Researchers see newly evolved strains of malware showing more sophisticated evasion capabilities. Trustwave reports that the Neutrino exploit kit now uses OS fingerprinting to screen out Linux devices security researchers commonly use. Palo Alto Networks describes how the T9000 custom backdoor identifies 24 security products, and then customizes its installation to evade analysis.
The ransomware campaign afflicting WordPress sites continues to serve up TeslaCrypt.
Someone (perhaps a white hat?) has coopted a Dridex botnet to deliver, not Trojans, but rather an Avira Antivirus installer. (Whoever did it, it wasn't Avira.)
In industry news, Symantec reported solid results last night. The fate of Norse remains murky even as its former CEO hits back at critics. Some analysts believe VCs are rethinking threat-intelligence plays, but the subsector still seems to have room to run.
Reports from US intelligence sources suggest a weakening of ISIS in its core territories, and there's some cautious optimism that ISIS realities may be undermining its narrative in ways its information ops will find it difficult to overcome.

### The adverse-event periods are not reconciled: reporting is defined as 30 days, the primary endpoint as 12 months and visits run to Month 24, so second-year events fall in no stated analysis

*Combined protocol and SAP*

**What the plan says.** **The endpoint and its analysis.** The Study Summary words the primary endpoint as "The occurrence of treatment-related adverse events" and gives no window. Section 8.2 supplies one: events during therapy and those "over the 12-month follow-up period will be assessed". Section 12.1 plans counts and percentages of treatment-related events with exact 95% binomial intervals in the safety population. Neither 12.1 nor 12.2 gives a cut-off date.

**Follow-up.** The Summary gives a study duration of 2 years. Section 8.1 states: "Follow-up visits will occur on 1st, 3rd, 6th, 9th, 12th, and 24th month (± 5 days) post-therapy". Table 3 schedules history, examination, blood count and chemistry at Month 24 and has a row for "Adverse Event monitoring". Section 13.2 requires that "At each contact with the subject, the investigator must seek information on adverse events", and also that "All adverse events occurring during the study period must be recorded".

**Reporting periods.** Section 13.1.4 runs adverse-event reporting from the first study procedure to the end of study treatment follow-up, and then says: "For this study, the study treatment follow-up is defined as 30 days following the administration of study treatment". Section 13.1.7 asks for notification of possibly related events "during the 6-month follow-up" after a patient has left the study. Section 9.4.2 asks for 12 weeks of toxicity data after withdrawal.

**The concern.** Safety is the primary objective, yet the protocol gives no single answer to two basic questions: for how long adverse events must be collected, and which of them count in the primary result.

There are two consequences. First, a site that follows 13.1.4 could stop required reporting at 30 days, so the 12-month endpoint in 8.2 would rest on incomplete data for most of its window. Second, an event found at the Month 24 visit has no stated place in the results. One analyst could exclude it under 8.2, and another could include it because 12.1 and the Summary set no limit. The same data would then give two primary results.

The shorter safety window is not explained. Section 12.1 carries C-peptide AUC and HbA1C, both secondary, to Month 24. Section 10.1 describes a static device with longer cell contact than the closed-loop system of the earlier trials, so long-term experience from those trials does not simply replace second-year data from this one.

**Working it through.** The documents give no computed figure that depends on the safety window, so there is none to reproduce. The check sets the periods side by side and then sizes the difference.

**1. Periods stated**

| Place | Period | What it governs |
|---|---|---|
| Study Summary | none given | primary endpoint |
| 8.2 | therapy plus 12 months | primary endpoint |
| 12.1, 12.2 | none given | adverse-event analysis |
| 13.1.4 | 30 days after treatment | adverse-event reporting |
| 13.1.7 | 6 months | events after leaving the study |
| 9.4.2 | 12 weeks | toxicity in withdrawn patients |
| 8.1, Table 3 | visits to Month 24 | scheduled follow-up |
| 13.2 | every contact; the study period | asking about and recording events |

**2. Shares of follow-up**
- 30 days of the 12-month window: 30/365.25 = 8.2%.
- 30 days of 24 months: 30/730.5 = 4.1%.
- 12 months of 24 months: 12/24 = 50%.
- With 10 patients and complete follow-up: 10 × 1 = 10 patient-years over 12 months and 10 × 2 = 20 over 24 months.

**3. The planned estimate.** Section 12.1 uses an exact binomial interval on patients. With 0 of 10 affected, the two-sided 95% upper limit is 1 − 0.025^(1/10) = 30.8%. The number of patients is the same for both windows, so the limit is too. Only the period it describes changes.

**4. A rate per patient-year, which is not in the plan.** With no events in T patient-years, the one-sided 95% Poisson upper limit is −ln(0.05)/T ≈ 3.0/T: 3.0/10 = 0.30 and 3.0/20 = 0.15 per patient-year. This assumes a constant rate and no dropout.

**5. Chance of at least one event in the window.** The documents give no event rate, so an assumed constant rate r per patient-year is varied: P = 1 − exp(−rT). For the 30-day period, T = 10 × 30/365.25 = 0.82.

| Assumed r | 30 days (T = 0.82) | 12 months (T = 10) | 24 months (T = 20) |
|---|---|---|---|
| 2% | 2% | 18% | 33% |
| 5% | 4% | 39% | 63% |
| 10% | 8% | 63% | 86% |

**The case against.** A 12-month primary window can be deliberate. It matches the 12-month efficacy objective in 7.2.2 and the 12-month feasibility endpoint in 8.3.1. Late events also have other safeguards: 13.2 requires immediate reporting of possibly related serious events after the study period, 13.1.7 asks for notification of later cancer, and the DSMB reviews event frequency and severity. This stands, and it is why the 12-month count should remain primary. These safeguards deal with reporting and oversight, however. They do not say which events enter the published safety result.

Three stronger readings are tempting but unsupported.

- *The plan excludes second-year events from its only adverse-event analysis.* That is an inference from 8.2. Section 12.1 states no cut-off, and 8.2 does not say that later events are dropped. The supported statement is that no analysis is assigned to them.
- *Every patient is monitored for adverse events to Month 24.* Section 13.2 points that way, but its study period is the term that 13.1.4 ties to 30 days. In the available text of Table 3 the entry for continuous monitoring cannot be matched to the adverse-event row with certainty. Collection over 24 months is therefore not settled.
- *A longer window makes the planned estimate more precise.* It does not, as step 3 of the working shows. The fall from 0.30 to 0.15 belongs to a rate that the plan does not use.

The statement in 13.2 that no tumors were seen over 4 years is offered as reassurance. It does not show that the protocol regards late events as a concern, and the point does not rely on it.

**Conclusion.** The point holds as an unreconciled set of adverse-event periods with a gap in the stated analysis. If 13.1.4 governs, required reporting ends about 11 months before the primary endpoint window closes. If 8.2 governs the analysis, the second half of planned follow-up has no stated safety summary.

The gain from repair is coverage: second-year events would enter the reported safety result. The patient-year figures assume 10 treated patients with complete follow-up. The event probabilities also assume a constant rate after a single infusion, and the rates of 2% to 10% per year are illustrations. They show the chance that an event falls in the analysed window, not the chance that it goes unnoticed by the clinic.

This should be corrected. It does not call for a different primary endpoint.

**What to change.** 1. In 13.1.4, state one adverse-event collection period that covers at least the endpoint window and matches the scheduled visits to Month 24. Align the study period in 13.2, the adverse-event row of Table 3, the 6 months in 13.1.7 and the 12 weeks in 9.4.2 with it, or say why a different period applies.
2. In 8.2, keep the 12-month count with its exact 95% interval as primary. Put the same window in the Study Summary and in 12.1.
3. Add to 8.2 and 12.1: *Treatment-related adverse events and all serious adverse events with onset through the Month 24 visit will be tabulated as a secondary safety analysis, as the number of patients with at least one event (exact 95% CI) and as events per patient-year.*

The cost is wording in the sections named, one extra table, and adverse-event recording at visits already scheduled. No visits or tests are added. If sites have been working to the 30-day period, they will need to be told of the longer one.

Concerns about terrorism prompt governments to seek more comprehensive surveillance powers. Poland is the latest to enact a law enabling such surveillance. The EU's not happy about the new laws, but Poland is probably more bellwether than outlier in European surveillance policy.
The UK and the US discuss extending the UK ability to serve wiretap warrants in the US.
Privacy Shield's happy afterglow dims a bit with concerns over whether it will hold up in EU courts. Businesses, stay cautious.